Scar massage has various positive clinical utilities in scar management including decreased scar thickness, decreased pruritus, decreased pain and skin sensitivity, increased scar pliability and range of movement, and decreased anxiety [46].

Severe itching/pruritus is a common complication after burn injuries, especially in patients who have wounds on leg and arm, and the incidence in adult patients is up to 87%. Itching is not just itching and usually associated with disruption of daily living activities, anxiety and sleep disturbance. Pain is another common complication after burn trauma. Pain and related conditions such as depression and anxiety may influence the wound healing process and consequently adversely affects the patient’s functioning. In patients who have been exposed to burn trauma, alternative or complementary treatments may be beneficial in the decrease of itching or pain, and these applications are not widely used. The research has shown that massage therapy reduces various types of pain [49].

A possible mechanism of the pain relief effect of the touch may be through the gate theory. Gate theory expresses that pain can be relieved by pressure or cold application. Since receptor fibers-related pressure and cold stimuli are larger and more myelinated, they reach the brain receptors more rapidly and close the gate before the smaller, less myelinated pain fibers reach the brain receptors. Massage therapy has been also showed to lessen anxiety and stress hormone levels in burn patients and provides an improvement in redness, pruritus, lichenification, scaling, and excoriation. Increased vagal activity, which may enhance more relaxation and decrease the peripheral vasoconstriction associated with sympathetic activity, provided by massage therapy may be the potential mechanism for reducing stress and improving other skin findings mentioned above [49].

Additionally, it is showed that massage therapy has some mechanical effects associated with an improvement in venous return and lymphatic drainage. Moreover, massage therapy stimulates movement between muscle fibers, which results in more fluid muscle movement. In their randomized controlled trial, Cho et al. reported that massage therapy affects the scar thickness, scar elasticity, scar melanin and erythema, and scar transepidermal water loss (TEWL) positively as well as reducing pain and itching [50].

In summary, findings from studies show that scar massage is effective in improving scar height, vascularity, pliability, pain, pruritus, and depression in patients with hypertrophic scarring as a result of burn injury [46, 47, 48, 49, 50].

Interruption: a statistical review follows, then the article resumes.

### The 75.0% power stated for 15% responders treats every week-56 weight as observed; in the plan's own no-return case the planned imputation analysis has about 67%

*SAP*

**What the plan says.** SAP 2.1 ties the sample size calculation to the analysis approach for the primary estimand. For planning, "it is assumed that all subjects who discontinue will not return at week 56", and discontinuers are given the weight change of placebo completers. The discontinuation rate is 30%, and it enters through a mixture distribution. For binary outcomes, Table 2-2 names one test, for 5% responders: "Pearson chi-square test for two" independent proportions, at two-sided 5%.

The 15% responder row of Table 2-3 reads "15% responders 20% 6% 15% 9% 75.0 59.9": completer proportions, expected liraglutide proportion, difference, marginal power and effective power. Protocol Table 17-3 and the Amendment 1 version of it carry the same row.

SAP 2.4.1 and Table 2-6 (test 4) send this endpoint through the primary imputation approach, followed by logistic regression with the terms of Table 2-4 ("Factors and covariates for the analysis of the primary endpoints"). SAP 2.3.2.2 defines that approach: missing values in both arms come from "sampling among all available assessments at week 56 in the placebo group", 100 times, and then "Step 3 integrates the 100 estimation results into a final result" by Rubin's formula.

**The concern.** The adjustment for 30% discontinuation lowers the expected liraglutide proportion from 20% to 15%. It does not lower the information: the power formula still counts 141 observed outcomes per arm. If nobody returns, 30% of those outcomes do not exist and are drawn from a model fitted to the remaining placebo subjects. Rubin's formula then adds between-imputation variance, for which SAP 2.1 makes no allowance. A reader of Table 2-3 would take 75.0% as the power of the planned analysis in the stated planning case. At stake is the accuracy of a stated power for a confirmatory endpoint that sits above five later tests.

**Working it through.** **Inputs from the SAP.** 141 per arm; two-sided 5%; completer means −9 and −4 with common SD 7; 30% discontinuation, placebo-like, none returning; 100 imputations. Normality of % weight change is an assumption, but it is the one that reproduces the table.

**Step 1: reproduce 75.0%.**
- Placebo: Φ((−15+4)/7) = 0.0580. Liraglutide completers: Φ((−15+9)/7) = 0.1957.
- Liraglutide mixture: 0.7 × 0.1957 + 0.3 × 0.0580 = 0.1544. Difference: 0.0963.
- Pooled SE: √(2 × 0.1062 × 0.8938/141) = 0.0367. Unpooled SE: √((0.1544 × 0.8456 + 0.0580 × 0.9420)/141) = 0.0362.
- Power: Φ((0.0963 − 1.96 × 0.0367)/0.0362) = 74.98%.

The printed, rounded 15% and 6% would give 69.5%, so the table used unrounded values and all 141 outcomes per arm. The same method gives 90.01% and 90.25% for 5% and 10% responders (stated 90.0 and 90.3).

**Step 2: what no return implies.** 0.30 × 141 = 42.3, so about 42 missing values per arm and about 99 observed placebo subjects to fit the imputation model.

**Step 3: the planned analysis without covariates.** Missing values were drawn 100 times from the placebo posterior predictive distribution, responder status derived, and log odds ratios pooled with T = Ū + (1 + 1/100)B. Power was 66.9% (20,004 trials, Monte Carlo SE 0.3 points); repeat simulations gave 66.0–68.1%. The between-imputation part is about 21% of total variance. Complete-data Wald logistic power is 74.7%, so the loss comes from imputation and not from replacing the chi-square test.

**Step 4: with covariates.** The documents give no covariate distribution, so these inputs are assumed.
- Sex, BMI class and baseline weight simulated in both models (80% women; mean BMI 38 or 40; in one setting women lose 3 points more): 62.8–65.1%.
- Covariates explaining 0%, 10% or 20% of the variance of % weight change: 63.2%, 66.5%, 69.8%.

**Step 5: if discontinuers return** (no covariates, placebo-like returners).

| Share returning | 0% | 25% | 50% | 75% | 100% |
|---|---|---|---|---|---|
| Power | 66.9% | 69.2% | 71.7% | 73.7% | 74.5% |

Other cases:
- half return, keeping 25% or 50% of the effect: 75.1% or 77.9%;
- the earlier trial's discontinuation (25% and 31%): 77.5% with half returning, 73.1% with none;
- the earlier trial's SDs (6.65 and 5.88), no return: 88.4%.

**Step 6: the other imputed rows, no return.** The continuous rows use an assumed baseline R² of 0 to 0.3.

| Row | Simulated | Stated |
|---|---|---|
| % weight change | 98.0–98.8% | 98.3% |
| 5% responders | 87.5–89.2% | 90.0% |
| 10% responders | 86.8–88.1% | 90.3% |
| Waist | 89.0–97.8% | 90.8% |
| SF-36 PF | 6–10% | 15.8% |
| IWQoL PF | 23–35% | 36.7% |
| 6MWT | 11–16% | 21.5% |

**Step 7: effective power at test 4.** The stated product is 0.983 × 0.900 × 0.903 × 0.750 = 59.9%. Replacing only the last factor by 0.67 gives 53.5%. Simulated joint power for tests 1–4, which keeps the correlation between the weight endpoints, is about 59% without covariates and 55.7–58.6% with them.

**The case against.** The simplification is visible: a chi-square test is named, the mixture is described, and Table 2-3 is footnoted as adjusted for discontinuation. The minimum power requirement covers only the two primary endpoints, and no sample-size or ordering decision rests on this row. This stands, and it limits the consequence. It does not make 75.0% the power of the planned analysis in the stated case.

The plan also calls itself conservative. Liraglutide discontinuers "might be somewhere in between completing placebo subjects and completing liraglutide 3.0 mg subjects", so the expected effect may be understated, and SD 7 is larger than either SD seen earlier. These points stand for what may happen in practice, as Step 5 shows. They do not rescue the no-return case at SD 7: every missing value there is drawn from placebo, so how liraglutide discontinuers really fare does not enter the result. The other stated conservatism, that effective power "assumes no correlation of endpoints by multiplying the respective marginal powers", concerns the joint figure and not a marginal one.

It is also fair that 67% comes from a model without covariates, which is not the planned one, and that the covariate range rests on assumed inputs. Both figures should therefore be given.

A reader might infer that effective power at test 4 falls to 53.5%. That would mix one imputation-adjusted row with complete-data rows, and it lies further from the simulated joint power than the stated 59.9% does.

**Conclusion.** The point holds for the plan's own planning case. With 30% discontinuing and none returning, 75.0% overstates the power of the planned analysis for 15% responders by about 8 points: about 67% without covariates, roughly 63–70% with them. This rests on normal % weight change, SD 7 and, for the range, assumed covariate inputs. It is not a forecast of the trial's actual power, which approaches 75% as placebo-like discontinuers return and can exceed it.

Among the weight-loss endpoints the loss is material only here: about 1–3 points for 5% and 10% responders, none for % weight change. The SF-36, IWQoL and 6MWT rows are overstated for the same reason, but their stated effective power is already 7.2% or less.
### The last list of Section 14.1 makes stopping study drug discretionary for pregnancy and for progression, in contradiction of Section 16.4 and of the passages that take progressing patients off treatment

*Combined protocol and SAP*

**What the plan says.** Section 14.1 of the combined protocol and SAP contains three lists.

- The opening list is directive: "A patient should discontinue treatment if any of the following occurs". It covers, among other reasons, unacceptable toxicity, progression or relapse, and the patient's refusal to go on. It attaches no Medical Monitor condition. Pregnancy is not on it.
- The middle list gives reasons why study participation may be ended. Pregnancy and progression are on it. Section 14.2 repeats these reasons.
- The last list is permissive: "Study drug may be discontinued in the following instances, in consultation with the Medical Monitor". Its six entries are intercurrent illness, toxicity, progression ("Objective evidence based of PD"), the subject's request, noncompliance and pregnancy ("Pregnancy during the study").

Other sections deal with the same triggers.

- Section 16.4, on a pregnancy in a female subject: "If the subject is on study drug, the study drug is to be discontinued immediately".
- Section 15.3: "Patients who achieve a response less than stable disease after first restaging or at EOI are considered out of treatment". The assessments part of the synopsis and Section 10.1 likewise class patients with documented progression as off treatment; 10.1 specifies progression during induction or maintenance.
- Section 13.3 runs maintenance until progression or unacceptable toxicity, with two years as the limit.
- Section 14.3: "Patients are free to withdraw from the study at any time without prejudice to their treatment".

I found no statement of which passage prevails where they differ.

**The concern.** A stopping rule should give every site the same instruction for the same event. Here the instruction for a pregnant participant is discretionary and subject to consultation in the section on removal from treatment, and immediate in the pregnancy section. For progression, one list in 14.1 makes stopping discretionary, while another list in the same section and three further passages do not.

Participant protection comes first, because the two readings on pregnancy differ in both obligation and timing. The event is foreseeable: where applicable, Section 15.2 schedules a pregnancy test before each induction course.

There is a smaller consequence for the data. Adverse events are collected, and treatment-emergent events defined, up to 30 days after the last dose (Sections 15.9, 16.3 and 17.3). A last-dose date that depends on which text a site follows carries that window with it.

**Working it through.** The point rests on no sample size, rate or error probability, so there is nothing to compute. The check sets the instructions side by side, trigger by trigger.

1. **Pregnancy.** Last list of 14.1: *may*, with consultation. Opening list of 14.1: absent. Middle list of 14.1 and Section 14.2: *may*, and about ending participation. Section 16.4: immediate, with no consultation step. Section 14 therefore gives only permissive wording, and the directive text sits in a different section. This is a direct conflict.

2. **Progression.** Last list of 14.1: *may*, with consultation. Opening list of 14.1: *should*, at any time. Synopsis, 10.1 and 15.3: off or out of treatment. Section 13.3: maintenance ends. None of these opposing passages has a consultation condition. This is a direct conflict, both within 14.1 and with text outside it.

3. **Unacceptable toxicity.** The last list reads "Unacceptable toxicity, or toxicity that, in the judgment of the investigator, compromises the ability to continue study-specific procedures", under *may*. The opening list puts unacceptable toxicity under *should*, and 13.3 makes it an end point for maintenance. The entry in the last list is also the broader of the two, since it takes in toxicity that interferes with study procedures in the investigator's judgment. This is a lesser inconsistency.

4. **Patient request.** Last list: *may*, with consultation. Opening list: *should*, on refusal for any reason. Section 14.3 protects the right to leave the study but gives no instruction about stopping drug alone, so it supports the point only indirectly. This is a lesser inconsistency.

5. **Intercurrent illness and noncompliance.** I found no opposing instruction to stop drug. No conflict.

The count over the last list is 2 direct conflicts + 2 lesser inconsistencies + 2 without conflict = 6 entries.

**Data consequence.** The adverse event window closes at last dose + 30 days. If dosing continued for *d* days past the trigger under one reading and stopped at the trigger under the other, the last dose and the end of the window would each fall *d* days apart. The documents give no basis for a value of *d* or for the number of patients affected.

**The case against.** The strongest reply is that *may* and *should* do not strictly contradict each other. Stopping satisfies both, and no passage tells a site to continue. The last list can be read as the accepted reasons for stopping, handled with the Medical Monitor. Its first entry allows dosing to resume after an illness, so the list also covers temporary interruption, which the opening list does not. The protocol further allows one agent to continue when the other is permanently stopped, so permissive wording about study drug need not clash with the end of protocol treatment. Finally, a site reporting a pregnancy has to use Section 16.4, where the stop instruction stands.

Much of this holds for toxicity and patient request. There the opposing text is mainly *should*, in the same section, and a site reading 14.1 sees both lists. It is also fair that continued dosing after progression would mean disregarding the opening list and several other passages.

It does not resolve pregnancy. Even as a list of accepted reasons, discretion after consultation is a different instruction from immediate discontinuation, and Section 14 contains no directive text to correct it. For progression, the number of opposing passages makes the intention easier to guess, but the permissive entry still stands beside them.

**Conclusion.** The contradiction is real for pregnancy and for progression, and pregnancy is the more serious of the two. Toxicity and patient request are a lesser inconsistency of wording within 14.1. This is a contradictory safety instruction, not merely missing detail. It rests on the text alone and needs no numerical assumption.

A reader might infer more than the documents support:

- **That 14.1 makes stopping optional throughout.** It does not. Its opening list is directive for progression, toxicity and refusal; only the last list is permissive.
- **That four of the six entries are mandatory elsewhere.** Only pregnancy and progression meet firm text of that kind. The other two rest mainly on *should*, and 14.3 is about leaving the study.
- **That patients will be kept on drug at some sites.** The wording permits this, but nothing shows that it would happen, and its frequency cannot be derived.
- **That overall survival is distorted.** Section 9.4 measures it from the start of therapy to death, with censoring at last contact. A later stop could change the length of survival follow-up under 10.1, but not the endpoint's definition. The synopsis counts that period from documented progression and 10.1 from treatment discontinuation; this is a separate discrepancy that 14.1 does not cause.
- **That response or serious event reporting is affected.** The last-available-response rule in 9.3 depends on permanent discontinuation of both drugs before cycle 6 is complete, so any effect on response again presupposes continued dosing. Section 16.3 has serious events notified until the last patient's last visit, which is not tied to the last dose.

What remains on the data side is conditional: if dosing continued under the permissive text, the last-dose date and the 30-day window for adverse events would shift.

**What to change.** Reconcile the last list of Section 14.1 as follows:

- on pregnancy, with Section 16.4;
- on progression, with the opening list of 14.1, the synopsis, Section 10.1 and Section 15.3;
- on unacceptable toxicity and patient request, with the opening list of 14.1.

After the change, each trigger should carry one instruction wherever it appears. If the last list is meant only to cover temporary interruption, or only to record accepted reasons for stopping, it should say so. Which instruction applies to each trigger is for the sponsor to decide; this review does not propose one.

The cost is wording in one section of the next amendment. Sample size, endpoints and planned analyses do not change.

2.8. Combined therapy

Among the conservative therapies, the most common options used as a combination treatment for burn scars are pressure therapy and silicone gel therapy. Since the mechanisms of action of silicone gels and pressure therapy are complementary to each other, it appeared to be evident that the combined therapy of silicone and pressure would give mixed and more effective results [24].

Pressure therapy has been used since the early 1970s as a conservative method in hypertrophic scar prevention or treatment and usually applied in the forms of garment or dressing. It was reported that pressure therapy has potential to prevent hypertrophic scar formation or limited its maturation and consequently to provide a better appearance of scars. Pressure therapy can reduce itching and pain as well as improve the appearance of scars.

Although how pressure therapy prevents the formation or maturation of hypertrophic scar has not yet been fully elucidated, the pressure caused by the pressure garments which is thought to reduce blood flow, oxygen, and nutrient support to the scar tissue can diminish collagen synthesis. Because of the mechanical load effect of the pressure therapy on the scar zone also leads to the rearrangement of the collagen fibers, thickness of scar tends to reduce and scar tissue becomes more pliable [18, 22, 24].

Silicone gels have been used as a conservative method in the treatment of hypertrophic scar since 1980. It is thought that silicone gels diminish evaporation, provide a better homeostasis, reduce edema and vasodilatation, inhibit activity of mast cells, prevent excessive extracellular matrix formation, form a pressure on scar zone, and hydrate the scar tissue [26, 51].

In some previous studies, it was showed that combination of pressure therapy and silicone gel therapy is more effective in reduction of scar thickness, pliability, pigmentation, pain, and pruritus than the use of these treatments alone. Furthermore, it was reported that combination therapy provided an earlier response to these scar parameters. On the other hand, in some other studies, no significant different results were found between combination and non-combination groups [51, 52].

The general view is that combined treatment with both pressure therapy and silicone gels should be implemented on hypertrophic scar to enhance the effectiveness of treatments and reduce the duration needed for treatment [51].

© 2017 The Author(s). Licensee IntechOpen. This chapter is distributed under the terms of the Creative Commons Attribution 3.0 License, which permits unrestricted use, distribution, and reproduction in any medium, provided the original work is properly cited.

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Mehmet Unal (December 20th 2017). The Therapeutic Effects of Conservative Treatments on Burn Scars, Hot Topics in Burn Injuries, Selda Pelin Kartal and Dilek Bayramgürler, IntechOpen, DOI: 10.5772/intechopen.70833. Available from: